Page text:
However, sadly car accidents are the leading cause of death for children age 4, and every age between 11 and 14. On average, there are three children killed every day in the United States because of vehicle accidents while another 462 are injured.
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The Effectiveness of Child Restraints
The lap/shoulder seat belt, when used properly, can reduce the risk of fatal injuries to front-seat passengers 5 and older by 45 percent. It can also decrease the risk of moderate-to-fatal injury by 50 percent. These numbers are even higher in light trucks.
Car seat use reduces the risk of fatality for infants by a staggering 71 percent. It reduces that risk for toddlers by 54 percent. Booster seats can also increase the effectiveness of a lap/shoulder belt by about 45 percent.
A study done by the United States Center for Disease Control of 618,000 children indicated that these children rode in vehicles without the use of a child safety seat or booster seat at least some of the time. Of the children who died in 2013 in car accidents, 38 percent were not buckled up.
Using the Correct Car Seat or Booster Seat
Many parents or caretakers are unaware of the proper positioning and use for car seats and booster seats. Without this proper positioning, many of these safety precautions will be completely ineffective.
Below is a quick overview of the proper seat for every age:
- Rear-facing Car Seat: Until age two, your child should be sitting in a rear-facing car seat that is buckled into the seat. You should also pay attention to the weight and height limits of the seat, because those will force your child to upgrade his or her seat as well.
- Forward-facing Car Seat: From ages 2 to 5, your child can sit in a forward-facing car seat that is buckled into the seat. Again, if your child grows out of the seat, you should upgrade to a booster seat.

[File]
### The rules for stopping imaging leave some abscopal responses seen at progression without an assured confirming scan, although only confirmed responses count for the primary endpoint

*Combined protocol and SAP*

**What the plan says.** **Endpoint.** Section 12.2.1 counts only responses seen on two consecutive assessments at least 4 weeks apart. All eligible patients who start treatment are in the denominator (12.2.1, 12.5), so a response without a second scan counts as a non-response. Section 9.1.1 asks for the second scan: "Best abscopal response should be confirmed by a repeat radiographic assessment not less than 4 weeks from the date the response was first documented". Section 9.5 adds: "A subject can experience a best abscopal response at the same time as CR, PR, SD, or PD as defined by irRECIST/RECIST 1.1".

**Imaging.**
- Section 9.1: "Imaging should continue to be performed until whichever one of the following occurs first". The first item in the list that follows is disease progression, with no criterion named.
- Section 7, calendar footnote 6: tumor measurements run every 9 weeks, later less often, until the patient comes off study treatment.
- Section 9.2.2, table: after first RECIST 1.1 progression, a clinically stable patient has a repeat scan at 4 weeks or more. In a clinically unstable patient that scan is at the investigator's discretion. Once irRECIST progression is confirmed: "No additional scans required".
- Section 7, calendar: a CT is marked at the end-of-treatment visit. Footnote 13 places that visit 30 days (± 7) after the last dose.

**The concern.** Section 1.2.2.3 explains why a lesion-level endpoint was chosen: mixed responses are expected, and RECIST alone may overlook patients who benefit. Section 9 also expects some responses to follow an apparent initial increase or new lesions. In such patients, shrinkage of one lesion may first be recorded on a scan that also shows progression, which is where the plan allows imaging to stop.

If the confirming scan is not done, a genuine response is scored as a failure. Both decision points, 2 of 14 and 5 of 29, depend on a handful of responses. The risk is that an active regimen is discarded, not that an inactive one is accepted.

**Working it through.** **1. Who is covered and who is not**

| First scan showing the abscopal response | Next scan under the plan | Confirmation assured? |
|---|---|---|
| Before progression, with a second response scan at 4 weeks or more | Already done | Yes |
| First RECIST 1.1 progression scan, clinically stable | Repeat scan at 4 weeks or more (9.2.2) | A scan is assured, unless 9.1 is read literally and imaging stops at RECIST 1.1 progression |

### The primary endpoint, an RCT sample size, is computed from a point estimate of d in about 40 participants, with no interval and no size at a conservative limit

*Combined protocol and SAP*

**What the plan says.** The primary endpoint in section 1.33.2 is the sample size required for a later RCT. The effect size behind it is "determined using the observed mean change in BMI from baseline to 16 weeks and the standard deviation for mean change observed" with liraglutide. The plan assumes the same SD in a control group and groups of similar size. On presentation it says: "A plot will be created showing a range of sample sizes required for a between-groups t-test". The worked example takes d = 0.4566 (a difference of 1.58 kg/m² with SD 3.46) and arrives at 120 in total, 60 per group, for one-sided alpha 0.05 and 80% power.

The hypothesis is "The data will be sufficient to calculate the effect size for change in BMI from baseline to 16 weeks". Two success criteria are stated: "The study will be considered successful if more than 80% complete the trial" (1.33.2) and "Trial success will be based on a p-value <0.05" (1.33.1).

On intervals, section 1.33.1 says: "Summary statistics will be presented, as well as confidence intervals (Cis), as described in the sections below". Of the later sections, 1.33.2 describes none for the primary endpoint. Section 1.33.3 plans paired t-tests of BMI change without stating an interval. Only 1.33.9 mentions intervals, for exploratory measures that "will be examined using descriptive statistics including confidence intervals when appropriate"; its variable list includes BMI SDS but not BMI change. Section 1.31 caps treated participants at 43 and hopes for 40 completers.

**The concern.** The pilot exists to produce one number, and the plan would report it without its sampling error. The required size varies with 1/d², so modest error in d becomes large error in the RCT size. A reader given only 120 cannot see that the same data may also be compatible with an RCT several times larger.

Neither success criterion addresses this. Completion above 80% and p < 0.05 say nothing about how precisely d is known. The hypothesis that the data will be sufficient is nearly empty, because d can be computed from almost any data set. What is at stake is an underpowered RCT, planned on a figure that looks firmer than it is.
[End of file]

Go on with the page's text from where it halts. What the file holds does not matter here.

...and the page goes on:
- Booster Seat: From about age five until your child is large enough for a seat belt to fit properly, he or she should be using a booster seat in any vehicle. The recommended minimum height for a regular lap/shoulder belt is 57 inches tall. Until then, the booster seat will allow the proper placement of the shoulder belt on your child.
- Seat Belt: Even if your child no longer needs a car seat or booster seat, he or she should always use the shoulder/lap belt in every vehicle. The lap belt should lie across the upper thighs (not the stomach), and the shoulder belt should be across the chest (and not the neck).
Having and using the proper safety restraints can help your family avoid the unthinkable disaster of child death in a car accident. Set a good example for children by wearing your seatbelt every time you get in a car.
Car Seats after an Accident
Parents and caretakers may not realize that they should replace their car seat if they are involved in an accident, even a minor one. Car accidents can cause virtually undetectable damage to a car seat that could cause it to fail in a later accident. You should never put your child in a safety seat that is damaged or otherwise broken.
There are some seats that may not need to be replaced, but they are rare. Check the directions or owner’s manual that accompanied the car seat for more information.
Getting Medical Attention after a Car Accident
Even if your child says they are fine, take them to your doctor or the hospital. Neck and back pain and damage my not show for some time after a car accident and your child may not know how to describe the pain. Go to the doctor your child’s long term health is worth it.
Don’t be Afraid to Ask Question
Medical expenses and long term care are a scary reality after a car accident, even more so with children involved. Personal Injury Protection insurance will cover up to $10,000 of your medical expenses but the cost will add up fast in a more serious accident.
Contact a Florida personal injury attorney and ask questions about you rights, they don’t charge fees for consultation and the information and counsel can reduce stress.